wherein the combined reflected beam is separated by polarization in the second prism into a first reflected beam of the first polarization and a second reflected beam of the second polarization,
wherein the Faraday rotator and wave plate rotates the polarization of the second reflected beam of the second polarization into the first polarization, and
wherein the polarization dependent beam splitter couples the second reflected beam into the one or more optical detectors.
3. The interferometer of claim 2, further including a power monitor coupled to the beam splitter.
4. An interferometer, comprising:
a light source;
an isolator coupled to the light source;
polarization dependent optics coupled to the isolator;
a reference arm connected to the polarization dependent optics;
a sample arm connected to the polarization dependent optics; and
one or more optical detectors coupled to the polarization dependent optics,
wherein the polarization dependent optics couples light into the reference arm and the sample arm, receives reflected light from the reference arm and the sample arm, and provides light to the one or more optical detectors such that a polarization independent optical signal can be formed in an optical signal processing unit coupled to the one or more optical detectors,
wherein the isolator blocks reflected light from the reference arm and the sample arm from entering the light source,
wherein the isolator comprises a polarization dependent beam splitter, the polarization dependent beam splitter coupled to receive light from the light source and provide a beam of a first polarization, and
wherein the polarization dependent optics comprises:
a Faraday rotator and wave plate coupled to receive the first beam of the first polarization and transmit the first beam of the first polarization;
a second prism coupled to receive the first beam of the first polarization from the Faraday rotator and wave plate;
a beam splitter coupled to receive the first beam of the first polarization from the second prism, couple light into the reference arm and the sample arm, receive a reflected beam from the sample arm the reference arm, and provide a combined reflected beam,
wherein the combined reflected beam is separated by polarization in the second prism into a first reflected beam of the first polarization and a second reflected beam of the second polarization,
wherein the Faraday rotator and wave plate transmits the first reflected beam of the first polarization, and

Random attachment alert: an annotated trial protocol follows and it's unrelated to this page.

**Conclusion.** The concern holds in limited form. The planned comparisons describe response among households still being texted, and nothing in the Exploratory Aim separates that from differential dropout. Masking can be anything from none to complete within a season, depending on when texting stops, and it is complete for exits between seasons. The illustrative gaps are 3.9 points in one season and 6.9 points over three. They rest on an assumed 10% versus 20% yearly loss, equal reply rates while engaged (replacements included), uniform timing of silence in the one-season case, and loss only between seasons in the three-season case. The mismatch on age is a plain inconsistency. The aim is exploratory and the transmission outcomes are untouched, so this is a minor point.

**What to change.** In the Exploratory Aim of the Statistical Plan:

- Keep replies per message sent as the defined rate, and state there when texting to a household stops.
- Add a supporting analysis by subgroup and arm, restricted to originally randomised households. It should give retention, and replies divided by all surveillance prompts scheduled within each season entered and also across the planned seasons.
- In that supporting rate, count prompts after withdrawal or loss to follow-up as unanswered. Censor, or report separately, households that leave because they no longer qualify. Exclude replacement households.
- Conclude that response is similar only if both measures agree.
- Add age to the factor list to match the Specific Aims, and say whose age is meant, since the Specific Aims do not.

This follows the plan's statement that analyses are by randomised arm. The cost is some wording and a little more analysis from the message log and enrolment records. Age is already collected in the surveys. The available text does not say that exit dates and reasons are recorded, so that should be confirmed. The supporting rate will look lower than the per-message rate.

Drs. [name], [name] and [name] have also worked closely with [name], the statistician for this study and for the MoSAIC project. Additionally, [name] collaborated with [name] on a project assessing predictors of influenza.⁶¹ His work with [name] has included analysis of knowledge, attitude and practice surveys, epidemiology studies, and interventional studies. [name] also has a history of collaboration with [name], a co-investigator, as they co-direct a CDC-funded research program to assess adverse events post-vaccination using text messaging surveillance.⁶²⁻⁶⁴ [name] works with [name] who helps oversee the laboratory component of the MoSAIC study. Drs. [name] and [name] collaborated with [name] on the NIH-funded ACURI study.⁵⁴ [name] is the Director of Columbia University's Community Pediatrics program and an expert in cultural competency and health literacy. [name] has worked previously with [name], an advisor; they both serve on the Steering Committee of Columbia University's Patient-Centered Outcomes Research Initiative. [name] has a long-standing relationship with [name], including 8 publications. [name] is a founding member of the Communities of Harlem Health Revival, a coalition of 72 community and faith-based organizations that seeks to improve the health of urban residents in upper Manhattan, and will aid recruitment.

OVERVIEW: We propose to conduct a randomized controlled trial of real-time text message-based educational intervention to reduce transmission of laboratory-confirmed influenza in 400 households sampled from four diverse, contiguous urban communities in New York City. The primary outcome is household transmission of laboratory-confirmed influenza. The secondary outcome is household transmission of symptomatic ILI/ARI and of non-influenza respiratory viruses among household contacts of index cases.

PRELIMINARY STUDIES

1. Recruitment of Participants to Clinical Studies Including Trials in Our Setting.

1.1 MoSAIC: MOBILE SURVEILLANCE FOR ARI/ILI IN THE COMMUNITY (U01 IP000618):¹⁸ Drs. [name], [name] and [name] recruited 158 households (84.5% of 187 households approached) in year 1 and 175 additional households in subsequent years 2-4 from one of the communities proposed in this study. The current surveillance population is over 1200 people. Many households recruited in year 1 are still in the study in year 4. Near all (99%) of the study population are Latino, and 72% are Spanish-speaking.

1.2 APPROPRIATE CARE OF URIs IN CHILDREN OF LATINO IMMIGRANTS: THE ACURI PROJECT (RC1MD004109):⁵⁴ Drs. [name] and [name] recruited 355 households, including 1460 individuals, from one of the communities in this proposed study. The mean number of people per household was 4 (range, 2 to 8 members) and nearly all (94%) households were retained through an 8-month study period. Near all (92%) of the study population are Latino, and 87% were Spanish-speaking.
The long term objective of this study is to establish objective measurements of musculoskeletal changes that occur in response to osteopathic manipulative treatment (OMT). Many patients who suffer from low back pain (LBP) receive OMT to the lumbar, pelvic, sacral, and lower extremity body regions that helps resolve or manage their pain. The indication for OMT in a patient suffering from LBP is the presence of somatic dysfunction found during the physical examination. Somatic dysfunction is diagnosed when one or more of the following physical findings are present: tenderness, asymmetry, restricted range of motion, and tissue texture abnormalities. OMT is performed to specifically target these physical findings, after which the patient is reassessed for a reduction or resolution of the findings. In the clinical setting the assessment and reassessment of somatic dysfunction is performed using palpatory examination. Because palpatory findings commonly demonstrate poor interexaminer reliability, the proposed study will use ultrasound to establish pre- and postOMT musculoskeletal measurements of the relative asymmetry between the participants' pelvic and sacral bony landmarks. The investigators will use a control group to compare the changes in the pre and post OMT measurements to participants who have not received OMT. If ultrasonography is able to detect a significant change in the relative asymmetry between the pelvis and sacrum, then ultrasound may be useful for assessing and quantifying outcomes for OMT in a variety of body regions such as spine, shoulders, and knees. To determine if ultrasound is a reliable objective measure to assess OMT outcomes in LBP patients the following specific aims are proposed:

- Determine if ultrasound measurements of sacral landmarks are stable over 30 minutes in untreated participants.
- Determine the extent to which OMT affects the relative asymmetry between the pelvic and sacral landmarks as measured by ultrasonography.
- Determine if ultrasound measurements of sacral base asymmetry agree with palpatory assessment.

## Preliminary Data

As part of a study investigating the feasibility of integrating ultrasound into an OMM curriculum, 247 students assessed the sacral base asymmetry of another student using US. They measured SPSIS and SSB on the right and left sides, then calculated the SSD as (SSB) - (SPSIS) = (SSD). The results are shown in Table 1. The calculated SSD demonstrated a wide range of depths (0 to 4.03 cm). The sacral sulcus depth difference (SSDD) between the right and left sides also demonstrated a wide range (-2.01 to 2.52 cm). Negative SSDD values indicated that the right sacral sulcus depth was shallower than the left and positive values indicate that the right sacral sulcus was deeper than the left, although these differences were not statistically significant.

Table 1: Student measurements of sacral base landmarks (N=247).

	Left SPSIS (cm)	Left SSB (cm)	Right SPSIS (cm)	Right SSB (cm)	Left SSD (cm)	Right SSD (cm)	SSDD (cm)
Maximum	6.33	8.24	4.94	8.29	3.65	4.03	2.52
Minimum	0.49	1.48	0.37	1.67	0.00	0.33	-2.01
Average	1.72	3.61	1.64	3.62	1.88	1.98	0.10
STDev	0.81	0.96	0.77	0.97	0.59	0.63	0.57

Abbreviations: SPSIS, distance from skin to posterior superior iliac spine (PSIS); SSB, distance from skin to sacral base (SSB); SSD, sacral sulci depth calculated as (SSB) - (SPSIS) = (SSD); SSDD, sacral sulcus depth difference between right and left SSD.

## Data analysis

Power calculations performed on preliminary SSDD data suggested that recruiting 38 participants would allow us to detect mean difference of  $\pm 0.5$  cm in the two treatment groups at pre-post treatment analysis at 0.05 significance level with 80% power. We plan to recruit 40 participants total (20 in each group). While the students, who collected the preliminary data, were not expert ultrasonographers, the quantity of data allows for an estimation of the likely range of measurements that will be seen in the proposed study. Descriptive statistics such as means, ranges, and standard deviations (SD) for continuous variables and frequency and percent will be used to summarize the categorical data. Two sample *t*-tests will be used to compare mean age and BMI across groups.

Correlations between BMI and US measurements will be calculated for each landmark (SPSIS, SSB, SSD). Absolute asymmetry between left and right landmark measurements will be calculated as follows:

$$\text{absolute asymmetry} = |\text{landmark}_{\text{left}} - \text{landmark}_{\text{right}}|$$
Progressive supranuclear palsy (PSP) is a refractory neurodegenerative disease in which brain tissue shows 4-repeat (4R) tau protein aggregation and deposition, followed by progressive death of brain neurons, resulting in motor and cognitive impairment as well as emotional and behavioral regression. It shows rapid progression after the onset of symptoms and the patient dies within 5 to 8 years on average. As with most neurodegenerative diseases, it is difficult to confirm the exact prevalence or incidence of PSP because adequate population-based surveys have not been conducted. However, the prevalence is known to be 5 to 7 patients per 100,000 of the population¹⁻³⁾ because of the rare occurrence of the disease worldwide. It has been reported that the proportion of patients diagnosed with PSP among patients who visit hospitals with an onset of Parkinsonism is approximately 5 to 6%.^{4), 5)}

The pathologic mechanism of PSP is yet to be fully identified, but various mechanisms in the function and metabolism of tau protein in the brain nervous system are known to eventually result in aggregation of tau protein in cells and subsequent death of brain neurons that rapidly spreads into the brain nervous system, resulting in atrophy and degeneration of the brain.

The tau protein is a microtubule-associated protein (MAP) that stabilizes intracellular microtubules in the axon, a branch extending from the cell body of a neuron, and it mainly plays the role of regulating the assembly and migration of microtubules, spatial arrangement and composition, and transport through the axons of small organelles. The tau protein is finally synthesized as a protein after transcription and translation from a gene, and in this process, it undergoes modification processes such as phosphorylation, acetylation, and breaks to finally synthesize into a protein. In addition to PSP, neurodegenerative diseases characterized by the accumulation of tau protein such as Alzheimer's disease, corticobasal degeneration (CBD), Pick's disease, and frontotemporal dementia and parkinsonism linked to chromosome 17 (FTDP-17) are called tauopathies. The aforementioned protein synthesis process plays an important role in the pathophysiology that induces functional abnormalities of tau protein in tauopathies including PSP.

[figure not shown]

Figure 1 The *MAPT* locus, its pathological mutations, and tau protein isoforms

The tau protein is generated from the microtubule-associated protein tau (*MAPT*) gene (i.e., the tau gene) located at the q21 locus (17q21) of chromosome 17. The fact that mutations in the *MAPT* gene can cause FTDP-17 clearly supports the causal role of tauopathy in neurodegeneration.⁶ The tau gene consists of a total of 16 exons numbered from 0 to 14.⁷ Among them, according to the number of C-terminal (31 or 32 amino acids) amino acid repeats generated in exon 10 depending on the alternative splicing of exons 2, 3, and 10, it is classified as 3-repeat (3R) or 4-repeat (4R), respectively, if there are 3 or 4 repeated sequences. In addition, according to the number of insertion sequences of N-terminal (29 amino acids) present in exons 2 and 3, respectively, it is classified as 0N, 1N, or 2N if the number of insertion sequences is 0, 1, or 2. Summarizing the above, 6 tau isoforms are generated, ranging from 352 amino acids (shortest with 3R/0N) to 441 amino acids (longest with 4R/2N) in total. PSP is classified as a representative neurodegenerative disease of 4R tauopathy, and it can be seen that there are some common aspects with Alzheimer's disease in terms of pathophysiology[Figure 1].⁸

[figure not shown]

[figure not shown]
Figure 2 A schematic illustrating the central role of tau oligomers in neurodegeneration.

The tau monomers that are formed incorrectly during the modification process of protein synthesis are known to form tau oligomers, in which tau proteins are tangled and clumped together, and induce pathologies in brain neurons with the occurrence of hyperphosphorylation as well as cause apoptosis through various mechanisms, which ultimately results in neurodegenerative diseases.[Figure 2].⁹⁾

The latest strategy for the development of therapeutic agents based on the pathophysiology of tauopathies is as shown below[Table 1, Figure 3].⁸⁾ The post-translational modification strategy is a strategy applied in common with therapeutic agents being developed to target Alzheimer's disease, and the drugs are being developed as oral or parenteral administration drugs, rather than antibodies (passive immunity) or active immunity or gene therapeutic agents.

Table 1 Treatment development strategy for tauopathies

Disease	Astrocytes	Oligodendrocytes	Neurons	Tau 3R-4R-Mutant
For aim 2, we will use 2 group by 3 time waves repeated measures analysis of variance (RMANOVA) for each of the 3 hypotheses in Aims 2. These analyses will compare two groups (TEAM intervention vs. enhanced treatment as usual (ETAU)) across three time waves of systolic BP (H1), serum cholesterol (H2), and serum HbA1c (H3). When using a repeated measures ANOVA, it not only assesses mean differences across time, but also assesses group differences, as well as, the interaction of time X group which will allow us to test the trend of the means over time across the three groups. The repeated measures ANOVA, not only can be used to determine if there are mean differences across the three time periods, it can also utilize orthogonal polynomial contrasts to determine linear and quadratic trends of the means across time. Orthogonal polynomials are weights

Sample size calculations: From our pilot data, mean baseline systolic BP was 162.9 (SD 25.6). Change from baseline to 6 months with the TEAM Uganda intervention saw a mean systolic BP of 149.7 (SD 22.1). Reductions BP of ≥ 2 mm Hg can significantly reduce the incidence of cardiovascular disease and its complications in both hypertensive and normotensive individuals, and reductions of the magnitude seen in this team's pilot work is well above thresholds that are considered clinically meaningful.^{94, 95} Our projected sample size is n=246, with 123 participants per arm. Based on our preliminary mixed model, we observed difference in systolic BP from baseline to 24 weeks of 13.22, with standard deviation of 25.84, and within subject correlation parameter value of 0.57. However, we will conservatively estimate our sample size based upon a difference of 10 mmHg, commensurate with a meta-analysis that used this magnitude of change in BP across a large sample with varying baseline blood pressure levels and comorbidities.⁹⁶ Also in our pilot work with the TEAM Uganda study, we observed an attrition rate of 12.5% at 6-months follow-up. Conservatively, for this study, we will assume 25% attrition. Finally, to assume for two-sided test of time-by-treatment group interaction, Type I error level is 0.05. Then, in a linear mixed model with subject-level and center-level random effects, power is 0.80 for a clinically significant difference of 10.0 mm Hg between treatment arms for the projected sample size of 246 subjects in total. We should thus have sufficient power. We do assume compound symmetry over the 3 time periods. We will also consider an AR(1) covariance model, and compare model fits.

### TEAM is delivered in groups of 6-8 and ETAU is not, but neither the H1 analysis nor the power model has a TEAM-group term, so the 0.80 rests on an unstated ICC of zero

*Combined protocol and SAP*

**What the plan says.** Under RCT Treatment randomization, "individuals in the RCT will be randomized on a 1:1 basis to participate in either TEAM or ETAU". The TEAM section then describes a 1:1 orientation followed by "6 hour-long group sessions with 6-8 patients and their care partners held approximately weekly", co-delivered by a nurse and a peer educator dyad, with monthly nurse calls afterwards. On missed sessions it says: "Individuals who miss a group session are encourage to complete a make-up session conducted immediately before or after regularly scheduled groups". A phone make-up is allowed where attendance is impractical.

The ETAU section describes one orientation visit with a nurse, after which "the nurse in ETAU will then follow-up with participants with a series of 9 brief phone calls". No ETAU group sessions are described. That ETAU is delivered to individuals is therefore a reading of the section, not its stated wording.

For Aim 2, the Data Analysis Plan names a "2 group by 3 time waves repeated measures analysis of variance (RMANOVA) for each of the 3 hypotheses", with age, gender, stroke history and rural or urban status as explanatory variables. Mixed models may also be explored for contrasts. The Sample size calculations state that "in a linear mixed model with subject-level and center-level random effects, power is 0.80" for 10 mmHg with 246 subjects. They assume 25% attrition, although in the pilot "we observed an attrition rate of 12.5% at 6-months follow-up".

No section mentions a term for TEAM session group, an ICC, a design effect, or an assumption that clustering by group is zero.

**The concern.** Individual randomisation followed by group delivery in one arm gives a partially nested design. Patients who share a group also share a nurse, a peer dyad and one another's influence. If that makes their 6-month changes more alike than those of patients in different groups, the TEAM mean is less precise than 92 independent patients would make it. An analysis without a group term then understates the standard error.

wherein the polarization dependent beam splitter couples the first reflected beam into the one or more optical detectors and
wherein the second prism couples the second reflected beam of the second polarization into the one or more detectors.
5. The interferometer of claim 4, further including a power monitor coupled to the beam splitter.
6. An interferometer, comprising:
a light source;
an isolator coupled to the light source;
polarization dependent optics coupled to the isolator;
a reference arm connected to the polarization dependent optics;
a sample arm connected to the polarization dependent optics; and
one or more optical detectors coupled to the polarization dependent optics,
wherein the polarization dependent optics couples light into the reference arm and the sample arm, receives reflected light from the reference arm and the sample arm, and provides light to the one or more optical detectors such that a polarization independent optical signal can be formed in an optical signal processing unit coupled to the one or more optical detectors,
wherein the isolator blocks reflected light from the reference arm and the sample arm from entering the light source,
wherein the isolator comprises a circulator coupled to receive light from the light source in a first port,
wherein the polarization dependent optics comprises:
a polarization dependent beam splitter coupled to receive light from a second port of the circulator, the polarization dependent beam splitter providing a first beam;
a beam splitter coupled to receive the first beam, to provide light to the sample arm and the reference arm, and receive a reflected beam from the sample arm and the reference arm,
wherein a first part of the reflected beam is coupled into the one or more optical detectors by the beam splitter and a second part of the reflected beam is coupled into the polarization dependent beam splitter by the beam splitter,
wherein the second part with a first polarization is coupled into the second port of the circulator, the third port of the circulator being coupled to the one or more optical detectors, and
wherein the second part with a second polarization is coupled into the one or more optical detectors by the polarization dependent beam splitter.
Description
RELATED APPLICATIONS

The present application claims priority to Provisional Application No. 60/543,767, “High Efficiency Low Coherence Interferometry,” by Jay Wei, filed on Feb. 10, 2004, which is herein incorporated by reference in its entirety.

BACKGROUND

1. Field of the Invention

The present invention relates to interferometry and, in particular, to high efficiency interferometers that can be employed in non-invasive optical imaging and measuring devices such as optical coherence tomography and optical coherence reflectometry.

2. Discussion of Related Art